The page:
AIAS NEQuad Fall Conference 2012 Recap 2



AIAS NEQuad Fall Conference 2012 Recap 2 ::
Firm Tour and Design Charrette
by Chris Kirch, B. Arch Candidate + AIASBAC Vice President


Firm Tour
The Background: Formed as a partnership in 2007, Grimshaw Architects now has firms around the world. They continue the tradition of Sir Nicholas Grimshaw; merging architecture and technology to create more efficient, innovative, and creative design. Each office operates independently, but collaborate and trade architects based on the expertise needed in each project.

The result: A quirky and diverse group of architects in an office that is equally quirky and diverse in its architectural projects.

The Deliverables: The New York office is quickly adapting to Revit when it comes to project deliverables. As for sketching, the architects use pencil, Rhino, and Grasshopper (an application for Rhino) for sketching. At the start of a project, the project team of designers will come together to have a sketch charrette in order to flush out all the possible design solutions before developing the design further.

The Character: Scattered among the three floors are full scale mock-ups of their project details and some of them are ‘kinky’. If you love finding new ways to apply what you learn in structures, Grimshaw architects should be at the top of your list of dream jobs. Every architect has international experience, passionate about what they do, intelligent, and still know how to have fun.

I strongly encourage everyone to look at the work of Sir Nicholas Grimshaw, and other late 1900 British architects that follow this industrial approach to design.  I knew this attitude towards design was progressive, but without visiting Grimshaw Architects, I would have forgotten how fun the process can be.

Design Charette

The Experience: The design charrette is always an awesome experience.  One, you are introduced to a site outside of Boston that is victim to its own unique issues. For at least a week-end, I was liberated from the city of neighborhoods. Second, it is an unrivaled collaborative experiment that you can only achieve by merging a multitude of colleges. For me, it is one of the best ways to meet people during the conference.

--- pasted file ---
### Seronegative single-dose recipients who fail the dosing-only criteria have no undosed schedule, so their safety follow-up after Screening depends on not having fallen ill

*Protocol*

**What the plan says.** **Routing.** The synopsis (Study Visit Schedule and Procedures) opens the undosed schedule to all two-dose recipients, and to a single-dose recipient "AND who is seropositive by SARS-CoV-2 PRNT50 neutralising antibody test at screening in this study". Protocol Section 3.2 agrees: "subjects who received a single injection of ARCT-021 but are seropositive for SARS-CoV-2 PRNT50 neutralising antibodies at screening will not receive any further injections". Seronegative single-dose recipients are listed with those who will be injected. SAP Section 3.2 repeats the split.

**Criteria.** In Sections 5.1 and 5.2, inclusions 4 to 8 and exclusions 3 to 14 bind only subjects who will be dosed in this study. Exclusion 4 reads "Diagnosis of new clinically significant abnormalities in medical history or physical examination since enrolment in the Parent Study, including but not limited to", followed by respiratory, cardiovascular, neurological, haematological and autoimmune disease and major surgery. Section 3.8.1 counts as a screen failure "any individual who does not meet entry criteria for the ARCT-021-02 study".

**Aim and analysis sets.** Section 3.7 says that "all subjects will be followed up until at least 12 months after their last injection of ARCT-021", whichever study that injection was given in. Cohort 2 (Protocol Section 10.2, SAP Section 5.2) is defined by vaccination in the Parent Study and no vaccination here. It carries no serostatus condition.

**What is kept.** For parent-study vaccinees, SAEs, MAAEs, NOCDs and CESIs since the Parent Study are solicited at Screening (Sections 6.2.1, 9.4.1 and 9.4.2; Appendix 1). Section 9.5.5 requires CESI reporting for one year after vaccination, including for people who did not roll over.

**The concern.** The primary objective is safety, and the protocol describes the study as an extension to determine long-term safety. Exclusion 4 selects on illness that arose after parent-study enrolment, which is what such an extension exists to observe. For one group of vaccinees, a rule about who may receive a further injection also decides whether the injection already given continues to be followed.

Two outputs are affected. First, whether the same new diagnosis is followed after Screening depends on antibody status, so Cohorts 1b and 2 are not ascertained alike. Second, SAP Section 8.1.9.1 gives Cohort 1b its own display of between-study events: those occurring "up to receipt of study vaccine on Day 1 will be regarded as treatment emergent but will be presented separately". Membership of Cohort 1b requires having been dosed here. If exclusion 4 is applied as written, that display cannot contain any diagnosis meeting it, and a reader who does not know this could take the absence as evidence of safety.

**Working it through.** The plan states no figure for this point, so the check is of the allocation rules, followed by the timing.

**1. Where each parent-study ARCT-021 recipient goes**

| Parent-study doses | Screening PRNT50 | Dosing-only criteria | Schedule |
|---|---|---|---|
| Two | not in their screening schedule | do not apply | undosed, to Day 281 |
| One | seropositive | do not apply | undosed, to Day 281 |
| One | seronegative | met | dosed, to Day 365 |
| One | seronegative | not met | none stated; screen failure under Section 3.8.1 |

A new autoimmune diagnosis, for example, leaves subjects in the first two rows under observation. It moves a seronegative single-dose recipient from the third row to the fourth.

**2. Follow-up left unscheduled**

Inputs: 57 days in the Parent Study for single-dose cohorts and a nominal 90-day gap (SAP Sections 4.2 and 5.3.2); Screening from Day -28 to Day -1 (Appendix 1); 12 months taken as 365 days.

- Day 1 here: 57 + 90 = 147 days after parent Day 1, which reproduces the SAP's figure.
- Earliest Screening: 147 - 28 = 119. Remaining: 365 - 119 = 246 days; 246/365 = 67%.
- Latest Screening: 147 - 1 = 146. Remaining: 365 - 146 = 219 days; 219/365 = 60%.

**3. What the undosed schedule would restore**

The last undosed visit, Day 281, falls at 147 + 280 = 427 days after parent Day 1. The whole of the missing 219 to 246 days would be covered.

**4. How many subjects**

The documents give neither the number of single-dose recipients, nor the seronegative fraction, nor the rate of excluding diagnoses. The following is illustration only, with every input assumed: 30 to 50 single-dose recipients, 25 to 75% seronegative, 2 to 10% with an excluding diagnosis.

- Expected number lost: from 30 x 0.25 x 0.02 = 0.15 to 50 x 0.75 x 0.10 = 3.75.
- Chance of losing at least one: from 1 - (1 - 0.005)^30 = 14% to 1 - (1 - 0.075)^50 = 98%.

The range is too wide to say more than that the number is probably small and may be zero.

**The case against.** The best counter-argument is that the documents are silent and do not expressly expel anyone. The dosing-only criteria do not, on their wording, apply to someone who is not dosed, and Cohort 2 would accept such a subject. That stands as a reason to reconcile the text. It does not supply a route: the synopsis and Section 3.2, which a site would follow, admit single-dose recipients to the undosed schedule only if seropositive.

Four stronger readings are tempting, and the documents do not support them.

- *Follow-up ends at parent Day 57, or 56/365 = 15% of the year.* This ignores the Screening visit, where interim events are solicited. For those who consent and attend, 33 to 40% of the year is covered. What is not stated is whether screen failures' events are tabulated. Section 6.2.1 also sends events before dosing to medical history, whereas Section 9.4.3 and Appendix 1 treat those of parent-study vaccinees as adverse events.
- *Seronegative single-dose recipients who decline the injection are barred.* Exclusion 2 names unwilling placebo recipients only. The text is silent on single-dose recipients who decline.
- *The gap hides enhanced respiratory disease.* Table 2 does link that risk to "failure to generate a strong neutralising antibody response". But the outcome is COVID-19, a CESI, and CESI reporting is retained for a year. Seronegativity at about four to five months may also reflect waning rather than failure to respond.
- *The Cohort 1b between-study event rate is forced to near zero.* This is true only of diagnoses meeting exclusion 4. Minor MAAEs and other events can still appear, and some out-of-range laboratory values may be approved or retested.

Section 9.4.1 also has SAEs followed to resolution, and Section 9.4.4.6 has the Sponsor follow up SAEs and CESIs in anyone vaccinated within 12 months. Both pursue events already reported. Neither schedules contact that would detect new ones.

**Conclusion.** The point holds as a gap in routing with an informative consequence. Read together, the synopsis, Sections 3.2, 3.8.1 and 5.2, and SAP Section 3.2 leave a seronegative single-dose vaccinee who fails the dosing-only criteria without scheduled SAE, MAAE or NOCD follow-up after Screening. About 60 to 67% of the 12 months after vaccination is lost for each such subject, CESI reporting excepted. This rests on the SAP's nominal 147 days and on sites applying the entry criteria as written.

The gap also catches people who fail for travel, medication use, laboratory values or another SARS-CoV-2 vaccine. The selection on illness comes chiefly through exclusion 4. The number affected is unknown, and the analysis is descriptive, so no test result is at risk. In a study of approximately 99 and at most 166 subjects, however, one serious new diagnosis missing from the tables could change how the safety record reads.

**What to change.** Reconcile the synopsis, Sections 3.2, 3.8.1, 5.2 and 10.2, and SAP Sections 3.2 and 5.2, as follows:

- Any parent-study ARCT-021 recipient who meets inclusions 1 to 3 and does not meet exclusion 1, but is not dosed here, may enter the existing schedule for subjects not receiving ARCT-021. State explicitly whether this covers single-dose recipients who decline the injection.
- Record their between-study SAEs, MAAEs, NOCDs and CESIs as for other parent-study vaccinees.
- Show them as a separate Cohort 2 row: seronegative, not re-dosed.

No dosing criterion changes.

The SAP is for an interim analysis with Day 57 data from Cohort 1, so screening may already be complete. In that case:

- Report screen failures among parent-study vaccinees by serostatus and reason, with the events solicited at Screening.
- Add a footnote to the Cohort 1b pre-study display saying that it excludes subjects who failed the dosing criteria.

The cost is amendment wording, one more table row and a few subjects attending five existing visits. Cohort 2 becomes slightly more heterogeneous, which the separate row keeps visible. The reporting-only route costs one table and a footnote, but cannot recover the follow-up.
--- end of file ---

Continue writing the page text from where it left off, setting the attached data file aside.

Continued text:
The Project: The site, 52 James Street, was an empty 25’ wide, 50’ deep lot in the middle of a historic Newark neighborhood. After 45 minutes on the site and a couple hours of presentations, our team had an hour to come up with a design and deliverables to be judged. The goal was to turn this empty lot into an active public space that the community would find useful and enjoyable.

We were given two shipping containers and an unlimited choice of materials. Our team was a group of four, with each member from a different university; Penn State University (3rd year), Syracuse University (2nd year), University of Hartford (1st year), and Boston Architectural College (3rd year).

The Solution: One common trait of any historic neighborhood is that mimicry is important. In this case it was also beneficial. We started by creating a false façade that continued the street’s arrangement of stoops and added a layer of security to the site. For the rest of the design we used the idea of the Piazza. It provided the familiar social setting of the stoop with a programmable open and sunlit space.

The shipping containers were cut up into planes and used for the cover and façade design with small timber as structure. To fill up the volume we used three of the narrow, but tall trees found nearby. It was quick, raw, and fun.